At its launch in March, CME FX Link was heralded as the first-ever central limit order book between OTC spot FX and FX futures markets, enabling more efficient access to FX futures as part of a wider trading strategy.
According to Paul Houston, global head of FX at CME Group, the creation of this linkage has already started to improve the ability of market participants to manage market exposures and credit utilization across the two markets.
The offering serves as one of the first electronic central limit order book liquidity pools for managing FX swaps exposures, making it a highly complementary tool for participants in that market, he adds.
When asked to what extent FX Link has enabled non-bank firms to access the swaps market, Houston says it has seen adoption from a range of client segments, inclusive of providing a conduit for non-bank firms to offer liquidity to FX swap market participants in a centrally traded environment.
“More generally, banks and other client segments are attracted by the development of a credit and capital efficient electronic central limit order book to manage FX swaps exposures,” he adds. “No such venue exists in the marketplace today.”
One of the most interesting developments was always likely to be how overall use of FX futures has been affected, given that market participants can switch OTC exposures into listed and – where relevant – listed back to specific OTC dates.
We now have a liquid front four months of the FX curve, facilitating trading of more granular forward date and active spread trading outside of our traditional roll periods- Paul Houston, CME Group
“In the immediate term, this increases the opportunity of market makers to use our deeply liquid FX futures market to hedge their OTC positions with FX Link, facilitating position transfer to optimise credit lines, margin and settlement exposures,” says Houston.
The company has previously referred to European asset managers joining the marketplace ahead of the introduction of mandatory variation margin on physical delivered foreign exchange forwards. As the product continues to grow it expects more buy-side participants to come on board.
“For example, asset managers utilizing algo spot execution can swap their OTC spot trade into an FX future, accessing central limit order book pricing, the benefits of central clearing and automated electronic workflows,” says Houston.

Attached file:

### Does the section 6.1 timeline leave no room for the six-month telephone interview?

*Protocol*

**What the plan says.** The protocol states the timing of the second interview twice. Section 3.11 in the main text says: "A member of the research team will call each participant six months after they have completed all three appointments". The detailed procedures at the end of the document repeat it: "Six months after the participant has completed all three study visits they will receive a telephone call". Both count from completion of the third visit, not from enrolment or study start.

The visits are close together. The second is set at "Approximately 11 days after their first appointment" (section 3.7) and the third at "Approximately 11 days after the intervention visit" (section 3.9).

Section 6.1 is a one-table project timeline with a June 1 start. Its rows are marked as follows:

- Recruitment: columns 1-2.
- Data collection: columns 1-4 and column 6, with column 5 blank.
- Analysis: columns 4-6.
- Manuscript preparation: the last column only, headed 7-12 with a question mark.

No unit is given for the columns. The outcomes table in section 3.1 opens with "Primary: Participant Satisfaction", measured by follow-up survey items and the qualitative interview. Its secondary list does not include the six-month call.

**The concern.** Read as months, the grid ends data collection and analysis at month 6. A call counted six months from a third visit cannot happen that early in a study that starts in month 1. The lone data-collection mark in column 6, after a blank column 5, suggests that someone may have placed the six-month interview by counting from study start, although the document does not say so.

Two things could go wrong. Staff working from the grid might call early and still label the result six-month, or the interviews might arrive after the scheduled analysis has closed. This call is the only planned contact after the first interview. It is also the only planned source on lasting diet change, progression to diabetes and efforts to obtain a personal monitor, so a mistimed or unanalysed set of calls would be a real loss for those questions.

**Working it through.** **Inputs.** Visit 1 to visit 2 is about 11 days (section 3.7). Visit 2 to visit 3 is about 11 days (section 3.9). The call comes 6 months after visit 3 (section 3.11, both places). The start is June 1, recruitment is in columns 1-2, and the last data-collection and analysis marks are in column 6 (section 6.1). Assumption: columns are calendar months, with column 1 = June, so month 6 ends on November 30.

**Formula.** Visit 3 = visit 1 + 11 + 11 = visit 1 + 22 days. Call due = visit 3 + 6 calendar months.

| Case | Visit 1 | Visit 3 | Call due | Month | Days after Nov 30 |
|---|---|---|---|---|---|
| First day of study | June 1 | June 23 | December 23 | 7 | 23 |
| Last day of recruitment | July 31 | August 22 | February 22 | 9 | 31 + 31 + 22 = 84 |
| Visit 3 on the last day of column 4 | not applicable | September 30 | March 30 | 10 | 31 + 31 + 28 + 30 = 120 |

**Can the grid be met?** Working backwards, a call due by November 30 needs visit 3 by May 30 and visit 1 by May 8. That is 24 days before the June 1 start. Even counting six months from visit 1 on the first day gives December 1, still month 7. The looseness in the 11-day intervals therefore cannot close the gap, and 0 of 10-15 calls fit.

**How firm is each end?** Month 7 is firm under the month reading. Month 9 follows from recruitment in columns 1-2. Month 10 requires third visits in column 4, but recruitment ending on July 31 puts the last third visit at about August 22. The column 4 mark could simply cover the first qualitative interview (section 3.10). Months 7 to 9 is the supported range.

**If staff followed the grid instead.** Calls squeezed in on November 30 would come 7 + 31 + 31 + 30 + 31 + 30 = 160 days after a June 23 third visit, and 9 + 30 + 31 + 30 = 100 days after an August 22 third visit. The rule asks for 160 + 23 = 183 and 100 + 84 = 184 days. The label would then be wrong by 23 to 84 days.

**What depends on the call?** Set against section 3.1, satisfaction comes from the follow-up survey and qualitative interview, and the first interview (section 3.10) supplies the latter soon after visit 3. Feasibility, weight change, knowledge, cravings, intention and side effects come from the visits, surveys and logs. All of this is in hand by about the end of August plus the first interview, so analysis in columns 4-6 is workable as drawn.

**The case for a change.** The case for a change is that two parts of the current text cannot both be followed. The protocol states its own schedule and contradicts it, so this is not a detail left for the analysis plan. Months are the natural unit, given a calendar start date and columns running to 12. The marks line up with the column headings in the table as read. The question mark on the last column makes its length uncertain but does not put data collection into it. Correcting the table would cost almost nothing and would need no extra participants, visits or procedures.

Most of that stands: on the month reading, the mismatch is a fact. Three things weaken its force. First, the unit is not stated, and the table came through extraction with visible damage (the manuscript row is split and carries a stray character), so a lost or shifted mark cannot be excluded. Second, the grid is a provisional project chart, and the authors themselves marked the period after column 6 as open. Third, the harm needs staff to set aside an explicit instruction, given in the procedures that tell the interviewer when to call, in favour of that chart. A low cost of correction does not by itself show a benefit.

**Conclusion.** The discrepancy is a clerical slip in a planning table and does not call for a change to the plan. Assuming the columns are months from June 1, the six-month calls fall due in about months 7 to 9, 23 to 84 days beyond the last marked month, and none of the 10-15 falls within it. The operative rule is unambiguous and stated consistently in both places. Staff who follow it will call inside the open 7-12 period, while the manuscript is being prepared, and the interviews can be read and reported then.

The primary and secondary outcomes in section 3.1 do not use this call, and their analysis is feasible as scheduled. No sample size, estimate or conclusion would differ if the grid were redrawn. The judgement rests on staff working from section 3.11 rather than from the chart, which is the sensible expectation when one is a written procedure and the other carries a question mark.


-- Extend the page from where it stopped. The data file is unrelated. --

When CME Group fleshed out its plans for FX Link last year, it also confirmed that it would be offering implied pricing across FX monthlies to offer end-users additional maturities to execute and with the aim of building a broader spread market.
Houston described implied functionality as the next step in building the marketplace, allowing it to optimize liquidity between spread and outright markets.
“We now have a liquid front four months of the FX curve, facilitating trading of more granular forward date and active spread trading outside of our traditional roll periods,” he says. “This is very complementary to the FX Link initiative, collectively offering an efficient venue to manage forward and swaps risk across the curve.”
The other development that has kept CME Group in the news (aside from its intention to acquire NEX Group), is its plans for FX options clearing. The firm has developed an OTC cash-settled FX options clearing offering starting with seven currency pairs and it reports that a number of banks are already submitting daily volatility surfaces.
“As market participants investigate the full costs and complexities of a physical clearing solution, it has given us a chance to demonstrate the capital, cost and margin efficiencies of our cash-settled FX options solution,” says Houston.
CME has also recently made a number of changes to its listed FX options marketplace. These include moving the options from American to European style and launching additional maturities. The company is also in the process of changing its expiry time from 2pm Chicago to the OTC standard 10am NY.